The last time I had lunch with Elaine Flinn, the funny, vivacious author of the Molly Doyle mysteries, she summed up this business of being a writer rather graphically and succinctly. Leading up to that moment, I was talking about Lynne Cheney (wife of the vice president) who had gone on Jon Stewart’s show to sell her memoir. My husband thought her guest appearance was shocking, considering that Jon had called Dick Cheney the Prince of Darkness, among other horribly unflattering things. I was less surprised by Lynne Cheney’s appearance, after all, she was a writer with a book to sell. But Elaine summed it up best, “We’re all whores.”
We burst into laughter and drew stares from the diners around us. Neither of us cared much.
Of course what Elaine meant was that we want so desperately for people to read our work—and love us in return—that we will go just about anywhere, say just about anything, participate in just about any gimmick (contests, human auctions, dressing in character, standing outside a bookstore with a three-foot poster), and put up with all manner of inconvenience and insult. Writers often sell their books one at time in a very personal exchange. Seldom does anyone actually get naked during the transaction, but it does feel a little whorish at times.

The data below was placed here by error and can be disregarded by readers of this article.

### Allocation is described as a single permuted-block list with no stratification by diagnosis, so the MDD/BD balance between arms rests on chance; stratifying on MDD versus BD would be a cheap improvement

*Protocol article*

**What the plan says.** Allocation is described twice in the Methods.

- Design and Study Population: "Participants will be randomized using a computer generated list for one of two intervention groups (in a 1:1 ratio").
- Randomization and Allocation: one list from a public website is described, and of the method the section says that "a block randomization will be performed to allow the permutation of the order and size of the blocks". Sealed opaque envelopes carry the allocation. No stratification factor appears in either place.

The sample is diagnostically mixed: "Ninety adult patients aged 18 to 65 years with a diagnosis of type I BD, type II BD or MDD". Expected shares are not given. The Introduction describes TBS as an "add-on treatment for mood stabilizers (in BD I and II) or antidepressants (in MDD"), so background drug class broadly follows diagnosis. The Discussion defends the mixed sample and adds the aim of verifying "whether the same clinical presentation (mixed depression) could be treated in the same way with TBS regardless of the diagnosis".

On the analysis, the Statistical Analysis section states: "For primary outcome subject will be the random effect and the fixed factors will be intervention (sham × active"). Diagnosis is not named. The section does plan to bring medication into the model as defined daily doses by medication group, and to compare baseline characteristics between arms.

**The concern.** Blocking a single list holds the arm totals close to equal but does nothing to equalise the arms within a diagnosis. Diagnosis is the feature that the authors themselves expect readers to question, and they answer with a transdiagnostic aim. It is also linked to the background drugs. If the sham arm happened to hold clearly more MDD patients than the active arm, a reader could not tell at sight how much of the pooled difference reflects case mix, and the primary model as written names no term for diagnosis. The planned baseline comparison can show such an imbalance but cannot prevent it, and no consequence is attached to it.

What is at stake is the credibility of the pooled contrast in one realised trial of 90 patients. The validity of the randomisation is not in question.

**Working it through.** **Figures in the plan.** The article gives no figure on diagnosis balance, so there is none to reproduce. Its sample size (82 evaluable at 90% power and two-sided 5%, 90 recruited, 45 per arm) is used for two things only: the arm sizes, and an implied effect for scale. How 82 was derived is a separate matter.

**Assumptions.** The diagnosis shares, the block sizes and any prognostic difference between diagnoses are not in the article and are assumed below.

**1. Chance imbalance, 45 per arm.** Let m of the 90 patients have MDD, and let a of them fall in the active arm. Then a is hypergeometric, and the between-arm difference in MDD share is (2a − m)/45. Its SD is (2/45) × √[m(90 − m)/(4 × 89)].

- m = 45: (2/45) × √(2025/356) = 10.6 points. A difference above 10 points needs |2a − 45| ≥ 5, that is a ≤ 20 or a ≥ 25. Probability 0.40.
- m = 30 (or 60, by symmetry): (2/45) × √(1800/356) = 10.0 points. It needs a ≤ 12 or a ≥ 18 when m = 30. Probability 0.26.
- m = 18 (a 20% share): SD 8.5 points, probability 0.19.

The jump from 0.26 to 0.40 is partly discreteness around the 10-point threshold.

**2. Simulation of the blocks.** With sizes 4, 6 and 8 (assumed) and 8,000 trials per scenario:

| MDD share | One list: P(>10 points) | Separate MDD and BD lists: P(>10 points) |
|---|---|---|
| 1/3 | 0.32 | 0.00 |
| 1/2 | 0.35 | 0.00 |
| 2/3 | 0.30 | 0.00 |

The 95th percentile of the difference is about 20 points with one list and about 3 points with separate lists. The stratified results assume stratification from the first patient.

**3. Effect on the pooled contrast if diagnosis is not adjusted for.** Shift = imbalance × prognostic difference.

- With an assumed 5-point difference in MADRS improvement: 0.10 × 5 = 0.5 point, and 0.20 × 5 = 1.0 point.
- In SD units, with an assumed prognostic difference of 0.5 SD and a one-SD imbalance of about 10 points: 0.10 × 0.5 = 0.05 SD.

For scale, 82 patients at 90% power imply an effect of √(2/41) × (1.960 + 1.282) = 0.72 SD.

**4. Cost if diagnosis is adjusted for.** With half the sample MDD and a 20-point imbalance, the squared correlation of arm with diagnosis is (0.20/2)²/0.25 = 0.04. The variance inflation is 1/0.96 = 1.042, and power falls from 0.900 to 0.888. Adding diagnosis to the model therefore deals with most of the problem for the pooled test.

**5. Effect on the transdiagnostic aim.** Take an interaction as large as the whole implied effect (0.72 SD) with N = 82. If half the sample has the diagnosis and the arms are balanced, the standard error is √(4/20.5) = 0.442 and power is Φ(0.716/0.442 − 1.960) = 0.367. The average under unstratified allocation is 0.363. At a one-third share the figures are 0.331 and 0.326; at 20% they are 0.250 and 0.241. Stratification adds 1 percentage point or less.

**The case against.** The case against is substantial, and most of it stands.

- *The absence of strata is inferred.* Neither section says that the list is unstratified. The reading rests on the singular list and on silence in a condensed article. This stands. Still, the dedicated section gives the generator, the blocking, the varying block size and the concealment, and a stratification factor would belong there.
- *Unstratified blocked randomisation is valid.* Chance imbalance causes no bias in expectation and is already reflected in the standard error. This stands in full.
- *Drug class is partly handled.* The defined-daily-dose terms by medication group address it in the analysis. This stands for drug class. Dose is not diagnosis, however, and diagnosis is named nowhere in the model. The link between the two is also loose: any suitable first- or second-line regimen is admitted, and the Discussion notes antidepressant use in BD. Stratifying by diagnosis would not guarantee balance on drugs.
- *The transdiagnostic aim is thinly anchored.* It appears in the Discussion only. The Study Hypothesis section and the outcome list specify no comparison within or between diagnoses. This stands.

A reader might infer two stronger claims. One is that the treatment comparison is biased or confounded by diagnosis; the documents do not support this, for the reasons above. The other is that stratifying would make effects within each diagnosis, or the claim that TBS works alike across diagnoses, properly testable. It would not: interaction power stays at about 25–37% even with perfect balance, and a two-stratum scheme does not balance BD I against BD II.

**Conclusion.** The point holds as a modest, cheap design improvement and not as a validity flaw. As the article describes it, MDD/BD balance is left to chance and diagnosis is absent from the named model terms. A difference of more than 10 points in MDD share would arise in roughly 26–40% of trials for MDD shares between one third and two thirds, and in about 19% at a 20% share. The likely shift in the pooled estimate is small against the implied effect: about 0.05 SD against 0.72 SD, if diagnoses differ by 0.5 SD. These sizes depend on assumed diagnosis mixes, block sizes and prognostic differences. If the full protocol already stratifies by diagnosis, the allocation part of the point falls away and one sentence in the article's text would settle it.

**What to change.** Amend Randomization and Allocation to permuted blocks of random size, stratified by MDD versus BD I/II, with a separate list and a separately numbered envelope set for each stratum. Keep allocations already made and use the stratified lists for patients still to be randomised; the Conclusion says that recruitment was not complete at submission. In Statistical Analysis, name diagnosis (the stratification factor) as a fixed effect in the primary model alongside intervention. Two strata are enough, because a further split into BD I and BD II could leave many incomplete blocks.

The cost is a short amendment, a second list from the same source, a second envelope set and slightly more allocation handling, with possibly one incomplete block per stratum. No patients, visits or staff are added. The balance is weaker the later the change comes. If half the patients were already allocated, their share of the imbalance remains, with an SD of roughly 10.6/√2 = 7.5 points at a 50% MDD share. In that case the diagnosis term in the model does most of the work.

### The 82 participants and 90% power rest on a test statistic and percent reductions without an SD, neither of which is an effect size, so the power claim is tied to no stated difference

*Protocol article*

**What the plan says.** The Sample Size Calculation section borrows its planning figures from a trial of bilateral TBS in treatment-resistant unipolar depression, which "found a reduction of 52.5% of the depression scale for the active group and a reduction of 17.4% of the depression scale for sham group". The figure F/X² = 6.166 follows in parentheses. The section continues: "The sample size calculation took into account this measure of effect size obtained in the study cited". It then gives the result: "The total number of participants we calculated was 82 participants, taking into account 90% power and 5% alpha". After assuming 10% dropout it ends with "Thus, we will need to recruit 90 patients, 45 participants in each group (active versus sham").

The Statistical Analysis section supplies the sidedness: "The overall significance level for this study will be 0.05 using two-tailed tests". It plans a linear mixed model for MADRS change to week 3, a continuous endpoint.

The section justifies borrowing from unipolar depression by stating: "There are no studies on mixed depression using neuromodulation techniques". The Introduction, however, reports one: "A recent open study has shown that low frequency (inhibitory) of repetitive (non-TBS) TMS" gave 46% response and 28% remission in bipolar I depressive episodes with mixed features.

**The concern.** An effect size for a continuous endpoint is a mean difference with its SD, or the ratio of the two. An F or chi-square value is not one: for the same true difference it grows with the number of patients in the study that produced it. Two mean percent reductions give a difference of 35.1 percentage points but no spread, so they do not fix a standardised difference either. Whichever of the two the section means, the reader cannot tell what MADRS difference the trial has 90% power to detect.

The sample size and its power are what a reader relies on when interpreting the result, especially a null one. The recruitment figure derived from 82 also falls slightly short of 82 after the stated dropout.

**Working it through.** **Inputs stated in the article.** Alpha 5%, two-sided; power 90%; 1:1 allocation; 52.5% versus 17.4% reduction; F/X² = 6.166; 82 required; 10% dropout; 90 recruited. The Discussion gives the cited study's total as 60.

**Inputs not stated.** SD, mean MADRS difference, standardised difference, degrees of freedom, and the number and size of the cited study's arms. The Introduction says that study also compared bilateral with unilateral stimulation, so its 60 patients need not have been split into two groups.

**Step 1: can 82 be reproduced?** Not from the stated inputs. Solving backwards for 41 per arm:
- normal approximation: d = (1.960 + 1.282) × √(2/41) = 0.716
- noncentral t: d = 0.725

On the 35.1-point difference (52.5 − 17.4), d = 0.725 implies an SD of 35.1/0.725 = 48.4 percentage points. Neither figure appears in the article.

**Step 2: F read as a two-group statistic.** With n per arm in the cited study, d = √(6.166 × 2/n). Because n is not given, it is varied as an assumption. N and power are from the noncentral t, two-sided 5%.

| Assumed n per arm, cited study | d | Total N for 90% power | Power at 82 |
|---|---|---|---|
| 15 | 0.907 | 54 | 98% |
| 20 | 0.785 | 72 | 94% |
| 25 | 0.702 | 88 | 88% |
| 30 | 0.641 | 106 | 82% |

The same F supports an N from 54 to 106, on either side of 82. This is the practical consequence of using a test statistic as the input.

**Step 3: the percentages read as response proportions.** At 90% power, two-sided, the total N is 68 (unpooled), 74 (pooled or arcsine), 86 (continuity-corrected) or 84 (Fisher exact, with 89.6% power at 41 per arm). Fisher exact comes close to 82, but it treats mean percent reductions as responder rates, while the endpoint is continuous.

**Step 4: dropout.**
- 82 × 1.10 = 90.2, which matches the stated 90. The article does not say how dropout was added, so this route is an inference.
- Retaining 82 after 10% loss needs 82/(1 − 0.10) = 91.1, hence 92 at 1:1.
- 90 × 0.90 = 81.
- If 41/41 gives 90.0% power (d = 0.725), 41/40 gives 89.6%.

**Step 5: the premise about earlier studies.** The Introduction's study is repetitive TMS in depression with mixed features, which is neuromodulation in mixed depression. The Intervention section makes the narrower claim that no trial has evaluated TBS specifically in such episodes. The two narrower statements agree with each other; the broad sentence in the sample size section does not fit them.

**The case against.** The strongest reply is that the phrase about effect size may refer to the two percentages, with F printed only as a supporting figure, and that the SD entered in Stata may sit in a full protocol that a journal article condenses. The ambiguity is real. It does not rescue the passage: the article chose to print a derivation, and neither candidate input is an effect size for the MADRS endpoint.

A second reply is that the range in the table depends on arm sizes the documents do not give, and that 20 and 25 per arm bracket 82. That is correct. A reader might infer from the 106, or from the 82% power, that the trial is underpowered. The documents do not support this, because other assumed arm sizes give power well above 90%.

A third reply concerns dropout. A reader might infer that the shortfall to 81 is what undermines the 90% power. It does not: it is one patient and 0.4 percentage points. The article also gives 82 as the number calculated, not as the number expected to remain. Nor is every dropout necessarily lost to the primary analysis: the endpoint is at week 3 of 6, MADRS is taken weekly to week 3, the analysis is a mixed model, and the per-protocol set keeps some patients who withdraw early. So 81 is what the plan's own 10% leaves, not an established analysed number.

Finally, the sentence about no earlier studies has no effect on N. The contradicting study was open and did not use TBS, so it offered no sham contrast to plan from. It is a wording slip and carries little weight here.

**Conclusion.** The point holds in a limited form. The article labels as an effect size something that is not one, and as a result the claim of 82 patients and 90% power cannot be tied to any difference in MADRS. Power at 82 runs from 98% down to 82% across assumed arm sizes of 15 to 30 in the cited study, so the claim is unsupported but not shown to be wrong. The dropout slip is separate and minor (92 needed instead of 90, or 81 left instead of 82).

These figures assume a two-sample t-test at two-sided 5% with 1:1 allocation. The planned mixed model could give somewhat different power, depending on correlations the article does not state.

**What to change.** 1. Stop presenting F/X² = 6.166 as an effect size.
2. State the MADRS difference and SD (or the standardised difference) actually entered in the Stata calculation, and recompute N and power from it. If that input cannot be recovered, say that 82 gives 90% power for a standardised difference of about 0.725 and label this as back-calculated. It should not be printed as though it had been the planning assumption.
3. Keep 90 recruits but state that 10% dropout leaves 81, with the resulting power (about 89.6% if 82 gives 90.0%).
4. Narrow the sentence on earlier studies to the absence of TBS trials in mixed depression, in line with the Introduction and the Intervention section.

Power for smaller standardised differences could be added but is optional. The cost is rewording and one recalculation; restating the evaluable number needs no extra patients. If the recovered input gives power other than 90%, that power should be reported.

I’m not complaining or disparaging anyone. We do it for the love of the craft and the love of the readers. Few of us are in it for the money. Which is a good thing, because street walkers never get rich. But to take this analogy one step further, Elaine Flinn was a high-class call girl. And I will miss whoring around with her.
The Dress in the Window by Sofia Grant
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